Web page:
• 19. 19OPENSOURCECOMMUNITY-FOCUSEDSCALABLENO SINGLE POINT OFFAILURESOFTWAREBASEDSELF-MANAGINGphilosophy design
    • 20. 208 years & 20,000 commits later…
    • 21. 21CEPHOBJECT GATEWAYA powerful S3- and Swift-compatible gateway thatbrings the power of theCeph Object Store tomodern applicationsCEPHBLOCKDEVICEA distributed virtual blockdevice that delivers high-performance, cost-effective storage forvirtual machines andlegacy applicationsCEPHFILESYSTEMA distributed, scale-outfilesystem with POSIXsemantics that providesstorage for a legacy andmodern applicationsOBJECTS VIRTUAL DISKS FILES & DIRECTORIESCEPH STORAGECLUSTERA reliable, easy to manage, next-generation distributed objectstore that provides storage of unstructured data for applications
    • 22. 22RADOSA reliable, autonomous, distributed object store comprised of self-healing, self-managing, intelligent storage nodesLIBRADOSA library allowingapps to directlyaccess RADOS,with support forC, C++, Java,Python, Ruby,and PHPRBDA reliable and fully-distributed blockdevice, with a Linuxkernel client and aQEMU/KVM driverCEPH FSA POSIX-compliantdistributed filesystem, with a Linuxkernel client andsupport for FUSERADOSGWA bucket-based RESTgateway, compatiblewith S3 and SwiftAPP APP HOST/VM CLIENT
    • 23. 23RADOSA reliable, autonomous, distributed object store comprised of self-healing, self-managing, intelligent storage nodesLIBRADOSA library allowingapps to directlyaccess RADOS,with support forC, C++, Java,Python, Ruby,and PHPRBDA reliable and fully-distributed blockdevice, with a Linuxkernel client and aQEMU/KVM driverCEPH FSA POSIX-compliantdistributed filesystem, with a Linuxkernel client andsupport for FUSERADOSGWA bucket-based RESTgateway, compatiblewith S3 and SwiftAPP APP HOST/VM CLIENT
    • 24. 24DISKFSDISK DISKOSDDISK DISKOSD OSD OSD OSDFS FS FSFSbtrfsxfsext4MMM
    • 25. 25MMMHUMAN
    • 26. 26Monitors:• Maintain cluster membershipand state• Provide consensus fordistributed decision-making• Small, odd number• These do not serve storedobjects to clientsMOSDs:• 10s to 10000s in a cluster• One per disk• (or one per SSD, RAID group…)• Serve stored objects toclients• Intelligently peer to performreplication and recovery tasks
    • 27. 27RADOSA reliable, autonomous, distributed object store comprised of self-healing, self-managing,intelligent storage nodesLIBRADOSA library allowingapps to directlyaccess RADOS,with support forC, C++, Java,Python, Ruby,and PHPRBDA reliable and fully-distributed blockdevice, with a Linuxkernel client and aQEMU/KVM driverCEPH FSA POSIX-compliantdistributed filesystem, with a Linuxkernel client andsupport for FUSERADOSGWA bucket-based RESTgateway, compatiblewith S3 and SwiftAPP APP HOST/VM CLIENT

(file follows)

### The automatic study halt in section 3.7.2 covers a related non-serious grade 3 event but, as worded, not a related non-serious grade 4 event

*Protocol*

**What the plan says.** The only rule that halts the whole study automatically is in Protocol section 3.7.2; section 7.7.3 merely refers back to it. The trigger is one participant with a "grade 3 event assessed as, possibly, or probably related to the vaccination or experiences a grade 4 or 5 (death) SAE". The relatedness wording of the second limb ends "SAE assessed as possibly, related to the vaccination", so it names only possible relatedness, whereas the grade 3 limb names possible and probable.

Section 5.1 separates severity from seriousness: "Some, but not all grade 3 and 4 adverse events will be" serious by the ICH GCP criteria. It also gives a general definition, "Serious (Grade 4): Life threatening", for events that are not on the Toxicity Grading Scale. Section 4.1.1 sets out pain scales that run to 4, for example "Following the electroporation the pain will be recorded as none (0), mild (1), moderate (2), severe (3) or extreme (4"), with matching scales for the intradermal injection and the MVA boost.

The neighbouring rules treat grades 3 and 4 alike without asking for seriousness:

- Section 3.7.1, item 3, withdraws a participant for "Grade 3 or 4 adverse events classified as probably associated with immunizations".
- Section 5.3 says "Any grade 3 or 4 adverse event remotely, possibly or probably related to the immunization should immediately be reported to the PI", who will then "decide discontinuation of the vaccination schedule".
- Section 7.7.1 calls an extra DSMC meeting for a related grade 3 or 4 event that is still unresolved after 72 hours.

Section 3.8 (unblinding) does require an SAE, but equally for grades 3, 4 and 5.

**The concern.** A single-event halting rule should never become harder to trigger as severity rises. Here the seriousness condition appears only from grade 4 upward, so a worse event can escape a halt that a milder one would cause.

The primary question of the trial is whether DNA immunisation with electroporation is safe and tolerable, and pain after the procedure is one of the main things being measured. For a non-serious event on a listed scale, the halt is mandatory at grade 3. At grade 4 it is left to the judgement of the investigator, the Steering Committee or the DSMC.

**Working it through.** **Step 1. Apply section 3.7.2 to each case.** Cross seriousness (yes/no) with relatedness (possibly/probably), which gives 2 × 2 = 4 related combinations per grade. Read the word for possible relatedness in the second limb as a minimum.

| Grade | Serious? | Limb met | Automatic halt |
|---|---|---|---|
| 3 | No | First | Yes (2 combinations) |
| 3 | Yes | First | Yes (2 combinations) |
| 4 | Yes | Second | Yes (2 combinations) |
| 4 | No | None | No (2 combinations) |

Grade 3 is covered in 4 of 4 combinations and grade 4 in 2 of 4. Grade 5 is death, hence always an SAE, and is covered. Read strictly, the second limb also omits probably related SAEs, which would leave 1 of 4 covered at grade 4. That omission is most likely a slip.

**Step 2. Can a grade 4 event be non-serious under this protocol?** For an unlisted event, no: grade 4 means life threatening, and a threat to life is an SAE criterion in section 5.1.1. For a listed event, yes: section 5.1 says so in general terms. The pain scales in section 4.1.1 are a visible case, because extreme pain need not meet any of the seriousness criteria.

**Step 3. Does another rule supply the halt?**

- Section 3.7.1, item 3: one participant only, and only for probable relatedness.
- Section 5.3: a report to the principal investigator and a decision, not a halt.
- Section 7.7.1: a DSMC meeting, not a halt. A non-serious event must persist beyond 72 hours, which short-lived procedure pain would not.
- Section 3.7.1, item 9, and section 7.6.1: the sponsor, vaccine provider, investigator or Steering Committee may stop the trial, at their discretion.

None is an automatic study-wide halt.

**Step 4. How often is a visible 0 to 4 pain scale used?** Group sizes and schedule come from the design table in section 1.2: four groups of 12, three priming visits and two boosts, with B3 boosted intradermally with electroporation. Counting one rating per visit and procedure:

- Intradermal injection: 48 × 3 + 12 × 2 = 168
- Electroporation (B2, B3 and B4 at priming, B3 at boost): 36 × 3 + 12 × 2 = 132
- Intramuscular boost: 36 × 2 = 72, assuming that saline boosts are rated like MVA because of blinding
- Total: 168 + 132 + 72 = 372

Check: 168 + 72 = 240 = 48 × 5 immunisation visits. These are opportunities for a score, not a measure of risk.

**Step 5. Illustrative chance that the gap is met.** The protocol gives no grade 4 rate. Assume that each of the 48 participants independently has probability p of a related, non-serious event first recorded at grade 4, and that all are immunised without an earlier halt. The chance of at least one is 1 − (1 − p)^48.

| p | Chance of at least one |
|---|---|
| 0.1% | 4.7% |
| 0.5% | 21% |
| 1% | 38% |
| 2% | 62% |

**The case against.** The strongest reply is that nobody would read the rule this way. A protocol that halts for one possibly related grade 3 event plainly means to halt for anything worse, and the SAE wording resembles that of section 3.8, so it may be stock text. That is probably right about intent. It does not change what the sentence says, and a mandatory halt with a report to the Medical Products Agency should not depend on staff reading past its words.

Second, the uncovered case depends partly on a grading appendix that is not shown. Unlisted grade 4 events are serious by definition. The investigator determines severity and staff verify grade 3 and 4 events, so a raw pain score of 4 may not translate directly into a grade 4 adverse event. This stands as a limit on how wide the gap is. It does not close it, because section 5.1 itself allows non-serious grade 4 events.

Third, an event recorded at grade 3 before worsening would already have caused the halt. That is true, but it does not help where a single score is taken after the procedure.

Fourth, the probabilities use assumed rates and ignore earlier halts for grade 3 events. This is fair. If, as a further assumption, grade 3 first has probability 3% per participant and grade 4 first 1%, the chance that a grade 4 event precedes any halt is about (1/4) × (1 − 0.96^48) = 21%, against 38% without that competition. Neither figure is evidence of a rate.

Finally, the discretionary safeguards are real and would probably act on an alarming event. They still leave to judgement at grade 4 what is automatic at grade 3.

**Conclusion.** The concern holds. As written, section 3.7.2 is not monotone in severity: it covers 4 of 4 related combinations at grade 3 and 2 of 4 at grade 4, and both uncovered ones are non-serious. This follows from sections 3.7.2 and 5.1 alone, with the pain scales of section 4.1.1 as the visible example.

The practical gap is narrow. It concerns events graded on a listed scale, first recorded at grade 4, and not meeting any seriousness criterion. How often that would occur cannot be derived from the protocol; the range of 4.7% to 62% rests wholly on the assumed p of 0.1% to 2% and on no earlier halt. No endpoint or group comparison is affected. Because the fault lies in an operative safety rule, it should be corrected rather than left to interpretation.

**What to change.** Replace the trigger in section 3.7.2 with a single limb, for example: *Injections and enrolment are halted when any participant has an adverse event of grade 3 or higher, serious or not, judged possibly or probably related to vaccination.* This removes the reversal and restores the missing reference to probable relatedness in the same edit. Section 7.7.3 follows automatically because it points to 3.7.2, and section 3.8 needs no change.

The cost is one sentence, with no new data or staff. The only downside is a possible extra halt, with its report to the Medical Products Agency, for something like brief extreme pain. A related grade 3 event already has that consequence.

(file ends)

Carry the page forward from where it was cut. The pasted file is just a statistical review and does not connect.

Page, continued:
• 28. LIBRADOSMMM28APPsocket
    • 29. LLIBRADOS• Provides direct access toRADOS for applications• C, C++, Python, PHP, Java, Erlang• Direct access to storage nodes• No HTTP overhead
    • 30. 30RADOSA reliable, autonomous, distributed object store comprised of self-healing, self-managing, intelligent storage nodesLIBRADOSA library allowingapps to directlyaccess RADOS,with support forC, C++, Java,Python, Ruby,and PHPRBDA reliable and fully-distributed blockdevice, with a Linuxkernel client and aQEMU/KVM driverCEPH FSA POSIX-compliantdistributed filesystem, with a Linuxkernel client andsupport for FUSERADOSGWA bucket-based RESTgateway, compatiblewith S3 and SwiftAPP APP HOST/VM CLIENT
    • 31. 31MMMLIBRADOSRADOSGWAPPsocketREST
    • 32. 32RADOS Gateway:• REST-based object storageproxy• Uses RADOS to store objects• API supportsbuckets, accounts• Usage accounting for billing• Compatible with S3 andSwift applications
    • 33. 33RADOSA reliable, autonomous, distributed object store comprised of self-healing, self-managing,intelligent storage nodesLIBRADOSA library allowingapps to directlyaccess RADOS,with support forC, C++, Java,Python, Ruby,and PHPCEPH FSA POSIX-compliantdistributed filesystem, with a Linuxkernel client andsupport for FUSERADOSGWA bucket-based RESTgateway, compatiblewith S3 and SwiftAPP APP HOST/VM CLIENTRBDA reliable and fully-distributed blockdevice, with a Linuxkernel client and aQEMU/KVM driver
    • 34. 34MMMVMLIBRADOSLIBRBDVIRTUALIZATION CONTAINER
    • 35. LIBRADOS35MMMLIBRBDCONTAINERLIBRADOSLIBRBDCONTAINERVM
    • 36. LIBRADOS36MMMKRBD (KERNEL MODULE)HOST